You kill it, you grill it. New California law allows drivers to eat roadkill

The bad news: While driving at night, you struck and killed a deer.

The good news: You just got a free venison dinner, under a bill now signed into law by California Gov. Gavin Newsom.

Senate Bill 395 authorizes the creation of a pilot program in California, wherein the state will designate, no later than Jan. 1, 2022, up to three regions “having high wildlife vehicle collisions” as being valid locations where drivers may salvage the meat of certain animals killed as a result of collision.

Those animals include elk, deer, pronghorn antelope and wild pig. The bill specifically excludes animals protected by the California Endangered Species Act.

Newsom signed the bill into law over the weekend; previously, it was against the law for anyone but state and local agencies to remove an animal carcass from the road. California now joins approximately half the country in allowing drivers to harvest roadkill.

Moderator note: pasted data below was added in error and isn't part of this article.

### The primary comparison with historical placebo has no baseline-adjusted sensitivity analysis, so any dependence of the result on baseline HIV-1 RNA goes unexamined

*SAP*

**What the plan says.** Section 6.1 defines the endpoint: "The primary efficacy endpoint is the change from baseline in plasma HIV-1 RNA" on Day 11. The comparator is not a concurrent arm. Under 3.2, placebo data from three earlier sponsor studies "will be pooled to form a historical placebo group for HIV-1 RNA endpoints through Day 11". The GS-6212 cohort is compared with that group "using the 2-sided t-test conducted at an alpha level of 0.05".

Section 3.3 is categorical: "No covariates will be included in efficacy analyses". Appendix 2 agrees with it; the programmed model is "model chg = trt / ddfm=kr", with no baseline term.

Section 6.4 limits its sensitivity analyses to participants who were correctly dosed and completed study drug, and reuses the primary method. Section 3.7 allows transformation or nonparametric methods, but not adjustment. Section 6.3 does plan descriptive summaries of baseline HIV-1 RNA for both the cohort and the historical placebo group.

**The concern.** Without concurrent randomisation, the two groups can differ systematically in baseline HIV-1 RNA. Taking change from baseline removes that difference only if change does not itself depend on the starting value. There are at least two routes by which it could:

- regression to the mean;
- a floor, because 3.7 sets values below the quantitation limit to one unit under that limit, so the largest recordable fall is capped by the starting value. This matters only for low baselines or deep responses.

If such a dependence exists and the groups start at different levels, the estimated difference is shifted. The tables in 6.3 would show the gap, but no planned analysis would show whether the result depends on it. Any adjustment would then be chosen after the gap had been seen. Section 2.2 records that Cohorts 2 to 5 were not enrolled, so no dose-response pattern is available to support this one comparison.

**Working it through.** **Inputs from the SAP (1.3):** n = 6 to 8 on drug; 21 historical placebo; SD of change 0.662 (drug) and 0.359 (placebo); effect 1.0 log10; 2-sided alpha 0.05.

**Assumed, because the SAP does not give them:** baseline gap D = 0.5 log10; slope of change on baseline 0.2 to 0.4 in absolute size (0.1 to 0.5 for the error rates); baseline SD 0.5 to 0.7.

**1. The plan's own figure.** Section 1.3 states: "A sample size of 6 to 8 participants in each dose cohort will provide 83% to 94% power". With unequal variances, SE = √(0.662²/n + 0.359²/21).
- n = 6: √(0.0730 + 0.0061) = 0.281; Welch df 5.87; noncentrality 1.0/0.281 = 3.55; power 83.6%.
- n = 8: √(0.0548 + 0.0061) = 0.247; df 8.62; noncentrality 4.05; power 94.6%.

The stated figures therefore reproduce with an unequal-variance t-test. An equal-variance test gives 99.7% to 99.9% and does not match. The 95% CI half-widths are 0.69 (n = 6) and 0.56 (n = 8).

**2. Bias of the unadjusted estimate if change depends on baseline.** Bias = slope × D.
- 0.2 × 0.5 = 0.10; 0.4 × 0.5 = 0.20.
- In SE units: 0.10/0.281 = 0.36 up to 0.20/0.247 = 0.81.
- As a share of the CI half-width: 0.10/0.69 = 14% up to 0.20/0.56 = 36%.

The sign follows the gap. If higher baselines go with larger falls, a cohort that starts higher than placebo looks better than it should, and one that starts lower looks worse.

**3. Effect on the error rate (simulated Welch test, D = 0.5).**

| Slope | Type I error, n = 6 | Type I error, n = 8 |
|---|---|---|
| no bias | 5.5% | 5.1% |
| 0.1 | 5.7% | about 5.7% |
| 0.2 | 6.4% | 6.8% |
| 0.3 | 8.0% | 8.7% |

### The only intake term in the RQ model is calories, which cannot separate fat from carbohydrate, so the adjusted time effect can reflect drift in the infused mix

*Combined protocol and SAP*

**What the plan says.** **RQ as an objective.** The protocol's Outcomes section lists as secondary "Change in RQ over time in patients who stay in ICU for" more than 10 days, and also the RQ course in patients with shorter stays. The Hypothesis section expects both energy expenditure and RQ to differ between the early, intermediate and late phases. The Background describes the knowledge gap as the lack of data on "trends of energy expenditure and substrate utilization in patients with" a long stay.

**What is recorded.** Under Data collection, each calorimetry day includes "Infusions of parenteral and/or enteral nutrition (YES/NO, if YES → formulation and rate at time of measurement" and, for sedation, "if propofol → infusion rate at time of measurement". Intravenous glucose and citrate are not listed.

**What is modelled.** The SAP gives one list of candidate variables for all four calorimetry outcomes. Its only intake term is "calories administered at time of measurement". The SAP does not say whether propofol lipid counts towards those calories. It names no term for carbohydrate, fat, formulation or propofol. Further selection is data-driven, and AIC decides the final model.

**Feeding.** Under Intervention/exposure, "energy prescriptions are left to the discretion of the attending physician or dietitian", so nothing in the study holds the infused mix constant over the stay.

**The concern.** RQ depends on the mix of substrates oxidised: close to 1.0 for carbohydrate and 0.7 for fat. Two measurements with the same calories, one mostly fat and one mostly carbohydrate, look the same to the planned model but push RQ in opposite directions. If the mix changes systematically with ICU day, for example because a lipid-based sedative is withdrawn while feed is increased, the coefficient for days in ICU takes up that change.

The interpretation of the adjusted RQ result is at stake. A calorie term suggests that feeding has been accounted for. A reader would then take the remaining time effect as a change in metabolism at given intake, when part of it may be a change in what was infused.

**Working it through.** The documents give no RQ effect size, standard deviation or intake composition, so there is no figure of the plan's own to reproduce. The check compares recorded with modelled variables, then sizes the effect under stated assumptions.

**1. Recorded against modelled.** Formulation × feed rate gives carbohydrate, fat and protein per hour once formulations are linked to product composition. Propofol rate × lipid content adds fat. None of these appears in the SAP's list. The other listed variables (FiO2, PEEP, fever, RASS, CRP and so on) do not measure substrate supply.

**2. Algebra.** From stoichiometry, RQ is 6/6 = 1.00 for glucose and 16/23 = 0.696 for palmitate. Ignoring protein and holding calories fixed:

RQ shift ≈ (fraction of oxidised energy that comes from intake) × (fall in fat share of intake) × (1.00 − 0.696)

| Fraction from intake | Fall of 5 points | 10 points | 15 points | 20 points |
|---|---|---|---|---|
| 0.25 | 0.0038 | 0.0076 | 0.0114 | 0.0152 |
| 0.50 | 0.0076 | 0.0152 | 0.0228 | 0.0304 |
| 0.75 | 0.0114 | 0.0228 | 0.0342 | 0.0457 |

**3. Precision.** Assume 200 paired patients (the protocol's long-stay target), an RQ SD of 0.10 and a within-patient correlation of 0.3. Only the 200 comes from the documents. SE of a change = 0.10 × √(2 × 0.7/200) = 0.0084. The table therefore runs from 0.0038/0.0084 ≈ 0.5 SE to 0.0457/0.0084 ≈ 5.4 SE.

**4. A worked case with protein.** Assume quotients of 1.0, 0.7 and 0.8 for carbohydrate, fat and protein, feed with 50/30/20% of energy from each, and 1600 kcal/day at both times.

Deer account for approximately 90 percent of all wildlife collisions in California, according to research from UC Davis, while elk and pig account for less than 1 percent each. There are an estimated 20,000 vehicle-on-deer collisions in California every year, according to the UC Davis Road Ecology Center.

The law is currently set to sunset Jan. 1, 2029.

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Andrew Sheeler covers California’s unique political climate for McClatchy. He has covered crime and politics from Interior Alaska to North Dakota’s oil patch to the rugged coast of southern Oregon. He attended the University of Alaska Fairbanks.